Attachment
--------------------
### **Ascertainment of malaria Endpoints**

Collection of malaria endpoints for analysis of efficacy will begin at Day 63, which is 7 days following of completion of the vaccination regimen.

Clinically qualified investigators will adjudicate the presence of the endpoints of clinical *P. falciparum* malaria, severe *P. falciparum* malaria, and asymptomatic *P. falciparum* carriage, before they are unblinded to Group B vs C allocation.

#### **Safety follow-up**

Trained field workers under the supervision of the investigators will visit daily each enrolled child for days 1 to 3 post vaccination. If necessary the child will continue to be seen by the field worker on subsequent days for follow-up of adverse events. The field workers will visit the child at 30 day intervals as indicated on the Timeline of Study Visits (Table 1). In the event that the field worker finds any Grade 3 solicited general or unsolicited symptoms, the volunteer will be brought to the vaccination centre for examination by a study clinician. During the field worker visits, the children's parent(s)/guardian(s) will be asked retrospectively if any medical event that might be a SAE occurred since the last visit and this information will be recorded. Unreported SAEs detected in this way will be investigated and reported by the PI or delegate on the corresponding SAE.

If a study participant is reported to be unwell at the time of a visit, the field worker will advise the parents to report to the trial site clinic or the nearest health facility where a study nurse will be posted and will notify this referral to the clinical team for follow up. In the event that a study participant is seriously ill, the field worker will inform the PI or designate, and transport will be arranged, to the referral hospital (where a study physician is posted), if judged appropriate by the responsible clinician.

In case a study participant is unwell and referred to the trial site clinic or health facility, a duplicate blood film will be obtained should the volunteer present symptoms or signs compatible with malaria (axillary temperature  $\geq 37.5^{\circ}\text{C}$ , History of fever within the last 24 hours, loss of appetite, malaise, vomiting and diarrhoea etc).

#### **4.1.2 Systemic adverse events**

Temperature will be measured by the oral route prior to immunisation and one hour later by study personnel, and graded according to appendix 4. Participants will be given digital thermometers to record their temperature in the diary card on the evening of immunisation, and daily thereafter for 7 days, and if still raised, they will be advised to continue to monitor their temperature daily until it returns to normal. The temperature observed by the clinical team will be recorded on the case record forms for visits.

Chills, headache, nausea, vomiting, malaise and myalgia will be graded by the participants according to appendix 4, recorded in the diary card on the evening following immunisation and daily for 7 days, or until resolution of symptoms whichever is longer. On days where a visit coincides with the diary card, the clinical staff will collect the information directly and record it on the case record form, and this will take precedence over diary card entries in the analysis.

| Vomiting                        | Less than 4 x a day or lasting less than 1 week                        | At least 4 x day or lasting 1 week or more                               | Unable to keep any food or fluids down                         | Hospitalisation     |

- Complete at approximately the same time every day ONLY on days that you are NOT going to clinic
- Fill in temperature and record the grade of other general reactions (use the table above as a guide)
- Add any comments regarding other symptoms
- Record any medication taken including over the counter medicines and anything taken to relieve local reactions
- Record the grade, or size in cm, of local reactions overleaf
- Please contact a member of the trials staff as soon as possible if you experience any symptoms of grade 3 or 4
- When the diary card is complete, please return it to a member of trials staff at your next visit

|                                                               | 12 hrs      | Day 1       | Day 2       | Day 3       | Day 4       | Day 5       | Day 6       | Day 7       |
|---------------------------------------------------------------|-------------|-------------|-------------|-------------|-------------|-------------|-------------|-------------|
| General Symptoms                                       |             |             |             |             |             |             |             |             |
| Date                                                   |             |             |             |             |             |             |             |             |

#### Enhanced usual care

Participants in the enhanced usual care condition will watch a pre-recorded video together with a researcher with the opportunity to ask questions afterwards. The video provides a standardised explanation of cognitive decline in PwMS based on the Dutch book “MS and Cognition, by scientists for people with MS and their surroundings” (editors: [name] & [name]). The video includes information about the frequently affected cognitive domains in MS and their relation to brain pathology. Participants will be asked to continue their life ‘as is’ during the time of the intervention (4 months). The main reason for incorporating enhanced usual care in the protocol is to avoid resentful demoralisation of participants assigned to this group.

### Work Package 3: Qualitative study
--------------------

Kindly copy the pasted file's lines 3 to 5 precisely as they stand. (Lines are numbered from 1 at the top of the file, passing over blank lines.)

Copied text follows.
Clinically qualified investigators will adjudicate the presence of the endpoints of clinical *P. falciparum* malaria, severe *P. falciparum* malaria, and asymptomatic *P. falciparum* carriage, before they are unblinded to Group B vs C allocation.

#### **Safety follow-up**

Trained field workers under the supervision of the investigators will visit daily each enrolled child for days 1 to 3 post vaccination. If necessary the child will continue to be seen by the field worker on subsequent days for follow-up of adverse events. The field workers will visit the child at 30 day intervals as indicated on the Timeline of Study Visits (Table 1). In the event that the field worker finds any Grade 3 solicited general or unsolicited symptoms, the volunteer will be brought to the vaccination centre for examination by a study clinician. During the field worker visits, the children's parent(s)/guardian(s) will be asked retrospectively if any medical event that might be a SAE occurred since the last visit and this information will be recorded. Unreported SAEs detected in this way will be investigated and reported by the PI or delegate on the corresponding SAE.